We have taken on cutting-edge cases other firms turned down — and we have won.

Avvo Clients' Choice Award 2018 | Stephanie Jane Hahn
Martindale-Hubbell | AV Preeminent | Peer Rated For Highest Level of Professional Excellence | 2019
Martindale-Hubbell | Client Champion Platinum / 2019
FindLaw | Stephanie Jane Hahn, Attorney at Law PC | 5 stars out of 13 reviews
Best Business of 2023 three best rated Stephanie Jane Hahn, Attorney at Law PC excellence

Pregnancy discrimination in the workplace

On Behalf of | Dec 4, 2019 | Family And Medical Leave Act (fmla), Workplace Discrimination

Although pregnancy discrimination has long been illegal, it’s still a widespread problem in U.S. workplaces. According to the Equal Opportunity Commission, thousands of women file pregnancy discrimination claims each year. Still, some women never file complaints because they might not be able to afford an attorney, fear retaliation or they don’t realize that what happened to them is illegal.

In 1978 the United States Congress passed the Pregnancy Discrimination Act (PDA), which makes it illegal for an employer to discriminate against a woman based on pregnancy. The PDA prohibits employers with at least 15 employees from factoring pregnancy into employment decisions, including interviewing, hiring, firing and promoting.

Pregnancy-related conditions that the PDA protects include:

  1. You cannot be fired for being pregnant.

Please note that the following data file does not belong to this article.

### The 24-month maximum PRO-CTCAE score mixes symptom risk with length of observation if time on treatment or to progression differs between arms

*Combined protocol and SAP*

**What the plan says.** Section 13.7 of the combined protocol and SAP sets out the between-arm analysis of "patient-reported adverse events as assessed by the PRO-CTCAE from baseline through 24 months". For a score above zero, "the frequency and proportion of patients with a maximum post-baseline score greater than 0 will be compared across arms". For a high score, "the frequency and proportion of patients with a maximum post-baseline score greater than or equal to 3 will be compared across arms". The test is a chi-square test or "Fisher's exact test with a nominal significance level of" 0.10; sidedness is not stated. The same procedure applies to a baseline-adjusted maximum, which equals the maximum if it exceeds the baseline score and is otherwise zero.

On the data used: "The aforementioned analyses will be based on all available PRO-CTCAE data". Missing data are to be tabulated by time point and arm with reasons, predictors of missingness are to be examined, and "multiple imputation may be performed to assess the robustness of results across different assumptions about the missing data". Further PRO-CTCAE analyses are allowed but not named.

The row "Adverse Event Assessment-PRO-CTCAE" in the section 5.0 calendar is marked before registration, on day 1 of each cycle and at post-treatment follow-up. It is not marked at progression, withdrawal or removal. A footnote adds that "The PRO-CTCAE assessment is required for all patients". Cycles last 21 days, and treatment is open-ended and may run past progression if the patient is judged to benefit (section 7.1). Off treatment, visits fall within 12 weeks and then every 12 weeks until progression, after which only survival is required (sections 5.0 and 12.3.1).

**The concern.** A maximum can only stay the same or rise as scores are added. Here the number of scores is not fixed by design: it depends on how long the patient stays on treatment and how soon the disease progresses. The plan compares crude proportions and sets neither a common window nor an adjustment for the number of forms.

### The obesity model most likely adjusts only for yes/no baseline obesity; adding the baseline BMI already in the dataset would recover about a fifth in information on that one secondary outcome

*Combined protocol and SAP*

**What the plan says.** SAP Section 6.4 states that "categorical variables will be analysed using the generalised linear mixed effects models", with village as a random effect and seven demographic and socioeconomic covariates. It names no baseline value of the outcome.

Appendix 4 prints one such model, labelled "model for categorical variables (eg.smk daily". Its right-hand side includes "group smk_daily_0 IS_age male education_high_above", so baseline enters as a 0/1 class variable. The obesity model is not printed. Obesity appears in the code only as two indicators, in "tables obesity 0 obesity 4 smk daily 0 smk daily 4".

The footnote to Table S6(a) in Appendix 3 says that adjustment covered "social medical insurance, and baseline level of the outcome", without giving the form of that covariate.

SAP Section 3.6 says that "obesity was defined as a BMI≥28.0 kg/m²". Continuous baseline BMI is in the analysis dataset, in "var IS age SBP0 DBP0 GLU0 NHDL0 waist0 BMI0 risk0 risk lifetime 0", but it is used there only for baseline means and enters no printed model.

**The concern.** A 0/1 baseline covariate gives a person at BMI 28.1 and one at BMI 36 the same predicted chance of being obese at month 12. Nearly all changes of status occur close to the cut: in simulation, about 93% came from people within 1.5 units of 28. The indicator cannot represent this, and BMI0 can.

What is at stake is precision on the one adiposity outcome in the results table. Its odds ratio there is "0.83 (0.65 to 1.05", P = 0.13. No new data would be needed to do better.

2. You have the right to reasonable accommodation.
  3. You have the right to a safe place to take a break from work to pump breast milk.
  4. You cannot be harassed based on pregnancy, childbirth or other related conditions.
  5. You cannot be forced into taking time off or changing jobs if you are still able to do your job.
  6. You cannot be rejected for a job because you are pregnant or because you may become pregnant in the future.

Other federal laws also protect employees from pregnancy discrimination, including the Americans with Disabilities Act and the Family and Medical Leave Act (FMLA). When an employee cannot work because of high-risk pregnancy or complications from the birth of a child, the FMLA requires that employers grant up to 12 weeks of unpaid leave. An employer may not hire someone permanently to fill the position while the employee is on leave. Employers are required to provide health insurance that covers pregnancy-related expenses equally to other medical conditions. Under FMLA, the employer must continue to pay health insurance benefits during leave.

If you feel that you’re the victim of pregnancy discrimination, document every detail and report it in writing to the human resources department.


More Than 20 Years Experience With Employee Law

Attorney Stephanie Jane HahnView Profile

FindLaw Network